Just read your “Amos Overcharges” story (Insider, Jan/Feb 2014). Loved it. It reminded me of just how we shooters really are. Let me tell you a short story of my own. I had to stop competing in USPSA due to many spinal surgeries. During this time off other things happen to our bodies that just come with age. For me, there is little to no cartilage left on the wrist end of the radius. Very painful most of the time.
I decided that it was going to hurt if I shoot or not and I might as well have fun while I’m in pain. Shooting my STI 2011 .40 S&W was probably not the smart thing to be doing to minimize the pain. I went on my Facebook page and asked my shooter friends if they had any load data for a minor power factor .38 Super. Same STI with a different top end.
Here’s where it gets good.
Julie Golob (the famous S&W team caption and shooter) responded, but since she has an ammo sponsor she didn’t really have much info. Then I received a response from Bruce Piatt. He supplied load info, and said it was the load he used for the Bianchi Cup. He also gave me info to look up other loads.
The point is, I told this to some people at work and it meant absolutely nothing to them until a shooter/golfer explained a response from Julie and Bruce to a club shooter like me would be like Annika Sorenstam and Phil Mickelson responding to a handicap golfer. In other words, it would never happen. Shooters are just more grounded. I think it might come from having to pick up brass and tape bullet holes.
Shooters are generally good people. In my quest to develop this minor load I also met Rudy at Billy Bullets. To make sure I got the right bullet he had me bring the barrel, swedged it, and measured the result to make sure I purchased the right thing. Again, shooters are good people.
The only downside to meeting Rudy? I think I want to start shooting revolver division too. I hope I don’t spend too much getting my revolver set up. I just wanted to remind everyone the good people in shooting far outnumber the bad ones.
I just wanted to drop you a quick note to say thanks for your Roy Alert! published in each issue, warning us about the subscription scammers. I received one of these scams. Thanks to your warning I quickly threw it in the recycle bin. It’s nice to know there is still a company who cares about more than the bottom line. Thanks for looking out for your subscribers. Keep up the great work!
Glad you caught ’em, John. Keep in mind, unless it tells you to make the check out to American Handgunner (and not some sleazy third-party), or if the address is different from our San Diego addresses listed in my warning, toss it! Also, you can check to make sure the number on the top line of the renewal label matches your ID on the magazine label you receive. If it seems wrong, it likely is! RH
It was apparent after the first paragraph, this article (Ayoob Files, Jan/Feb 2014) would paint the victim black (no pun intended) and gloss over Zimmerman’s role. Very disappointing from the author of In The Gravest Extreme, a reference work I value because it makes reference to things like disparity of force and pushing someone into a fight and claiming self-defense. It pleases me George has gone on to show the world the douchebag he is. Yes, it got turned into FUBAR, but I fail to accept only his take is the correct one.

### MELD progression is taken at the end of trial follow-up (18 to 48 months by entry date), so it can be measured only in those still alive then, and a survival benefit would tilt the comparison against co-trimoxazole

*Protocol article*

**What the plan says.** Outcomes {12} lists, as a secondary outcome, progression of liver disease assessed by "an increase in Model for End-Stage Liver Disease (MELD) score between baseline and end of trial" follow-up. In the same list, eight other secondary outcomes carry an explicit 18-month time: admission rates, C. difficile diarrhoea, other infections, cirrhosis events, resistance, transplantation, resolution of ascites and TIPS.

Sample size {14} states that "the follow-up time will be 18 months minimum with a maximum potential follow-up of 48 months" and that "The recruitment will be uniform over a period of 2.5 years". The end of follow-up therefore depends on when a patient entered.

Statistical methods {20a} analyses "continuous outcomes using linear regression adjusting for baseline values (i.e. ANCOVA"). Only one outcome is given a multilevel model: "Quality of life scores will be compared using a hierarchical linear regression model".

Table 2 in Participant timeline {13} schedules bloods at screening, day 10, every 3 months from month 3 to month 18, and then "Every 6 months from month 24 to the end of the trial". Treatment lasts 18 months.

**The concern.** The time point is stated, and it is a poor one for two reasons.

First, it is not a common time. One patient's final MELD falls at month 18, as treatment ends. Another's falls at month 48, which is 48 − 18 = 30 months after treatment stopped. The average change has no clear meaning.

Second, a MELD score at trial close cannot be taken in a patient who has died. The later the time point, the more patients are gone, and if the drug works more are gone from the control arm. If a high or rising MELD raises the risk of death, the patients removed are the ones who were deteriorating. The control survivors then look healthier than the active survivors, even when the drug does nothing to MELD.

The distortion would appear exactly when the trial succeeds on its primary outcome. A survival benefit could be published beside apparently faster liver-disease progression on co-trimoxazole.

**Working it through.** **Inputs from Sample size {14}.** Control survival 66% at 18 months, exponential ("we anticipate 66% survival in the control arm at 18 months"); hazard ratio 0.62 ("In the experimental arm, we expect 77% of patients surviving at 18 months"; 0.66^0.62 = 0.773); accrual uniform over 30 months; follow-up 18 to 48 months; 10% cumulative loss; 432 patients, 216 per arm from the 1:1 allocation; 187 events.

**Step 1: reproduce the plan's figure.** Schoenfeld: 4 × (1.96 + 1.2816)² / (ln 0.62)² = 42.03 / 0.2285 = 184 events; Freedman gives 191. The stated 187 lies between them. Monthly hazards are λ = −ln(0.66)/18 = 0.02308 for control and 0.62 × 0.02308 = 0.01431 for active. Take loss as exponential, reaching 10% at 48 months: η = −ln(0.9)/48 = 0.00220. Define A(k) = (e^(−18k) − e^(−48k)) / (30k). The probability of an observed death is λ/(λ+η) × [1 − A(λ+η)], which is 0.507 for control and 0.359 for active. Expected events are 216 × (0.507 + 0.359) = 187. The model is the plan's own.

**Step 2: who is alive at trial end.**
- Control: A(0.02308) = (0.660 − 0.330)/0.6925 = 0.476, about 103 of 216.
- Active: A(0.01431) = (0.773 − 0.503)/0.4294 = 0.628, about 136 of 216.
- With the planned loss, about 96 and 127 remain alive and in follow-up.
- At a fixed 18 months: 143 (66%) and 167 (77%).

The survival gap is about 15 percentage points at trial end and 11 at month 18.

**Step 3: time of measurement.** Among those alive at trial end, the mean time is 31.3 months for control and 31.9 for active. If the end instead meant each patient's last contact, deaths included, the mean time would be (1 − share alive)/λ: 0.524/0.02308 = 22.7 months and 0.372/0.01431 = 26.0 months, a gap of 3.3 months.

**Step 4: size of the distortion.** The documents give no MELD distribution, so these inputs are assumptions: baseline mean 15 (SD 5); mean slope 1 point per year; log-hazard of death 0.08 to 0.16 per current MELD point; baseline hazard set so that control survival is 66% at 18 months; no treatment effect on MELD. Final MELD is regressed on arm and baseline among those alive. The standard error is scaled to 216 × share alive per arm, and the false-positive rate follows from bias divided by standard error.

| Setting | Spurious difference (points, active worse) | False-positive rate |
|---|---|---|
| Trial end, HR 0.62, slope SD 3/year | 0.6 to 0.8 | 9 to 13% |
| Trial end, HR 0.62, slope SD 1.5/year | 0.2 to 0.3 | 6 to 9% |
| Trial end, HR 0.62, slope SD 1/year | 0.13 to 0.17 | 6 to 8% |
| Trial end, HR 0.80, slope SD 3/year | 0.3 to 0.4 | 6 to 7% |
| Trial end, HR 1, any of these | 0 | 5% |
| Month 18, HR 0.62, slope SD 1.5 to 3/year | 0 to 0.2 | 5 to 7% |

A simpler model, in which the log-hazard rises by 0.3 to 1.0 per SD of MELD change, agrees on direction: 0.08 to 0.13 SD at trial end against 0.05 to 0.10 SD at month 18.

Carson, opposing views are always welcome here. However, your theory Zimmerman pushed Martin into a fight was pretty well discredited by evidence presented at trial. As to his later peccadilloes, they have nothing to do with the shooting case. There’s substantial collective criminal justice experience at American Handgunner, so we still go with the “innocent until proven guilty” thing. Respectfully, Mas Ayoob
Old Vs. New
I got a perfect Christmas gift when my wife got me subscriptions to American Handgunner and GUNS. I couldn’t be happier.
As to the Old vs. New discussion I see in your pages at times, I find the new guns to be better for a number of reasons. First, there’s a much better variety to choose from and you can just about pick what you want with no extra cost. Second, the new guns will probably last and wear better than the old guns because of advances in metallurgy and machinery. Third, the new guns, for the most part, are much more accurate out of the box.
Having said that, I love the old guns for their history and workmanship for the period. I collect them because of that.
My final word is — both are great.
Cops Too Aggressive?
I always read Massad Ayoob’s articles first and “Lessons From Kevin Davis” (Ayoob Files, March/April 2014) about officer-involved shootings was no exception. Long before I took Ayoob’s LFI-1 class at the turn of the century, his writing was my window into the officer survival movement. I think he deserves some credit for the fact the number of officers killed by gunshot last year was the lowest since 1887.
However, I’m concerned there may be a downside to this success story. I believe our police forces have become too aggressive, too militaristic and too free with their gunfire, always in the name of officer safety. I also note in the jurisdictions around me, officers who kill in questionable circumstances seem to have little to fear from prosecutors, grand juries or their superiors.
I would like to know if Mas feels that the emphasis on officer survival has gone too far.
Dr. Michael S. Brown
I’ve asked Mas to comment on it in a future Cop Talk column. Even if what you say is not the case in real life, public perception is still reality, so what is LE doing to create this concern? We’ll explore it. On a side note, our American COP Magazine often covers controversial topics like this, and we warn officers and agencies to monitor use of force trends and public perception. You may enjoy reading some of the editorials there. Go to www.americancopmagazine.com and click on the digital editions to see what real cops say to each other. It’s not full of secrets, just the truth about a wide-range of topics. RH
Arrows Vs. Bullets
I enjoyed Wayne van Zwoll’s review of our Native American’s expertise with their short bows (“Can Arrows Trump Bullets?” March/April 2014). His reference to Henry VIII’s flagship, the Mary Rose, gives our French allies a bit too much credit however. The Mary Rose had been docked in Portsmouth harbor for refit when she was launched against the French fleet on July 19, 1545. She turned turtle and sank shortly after launch, while still in full view of the king and his reviewing party. Theories abound, and the facts are a bit muddled, but the addition of a higher gun deck and more cannons was surely the major factor. Henry, an advocate of the More + Bigger = Better theory, had added excessively to her armament. Apparently the Mary Rose opened her lower gun ports while making a hard turn, began a roll—and completed it without hesitation. She was indeed on her way to do battle with the French fleet, but was lost before receiving a single cannonball.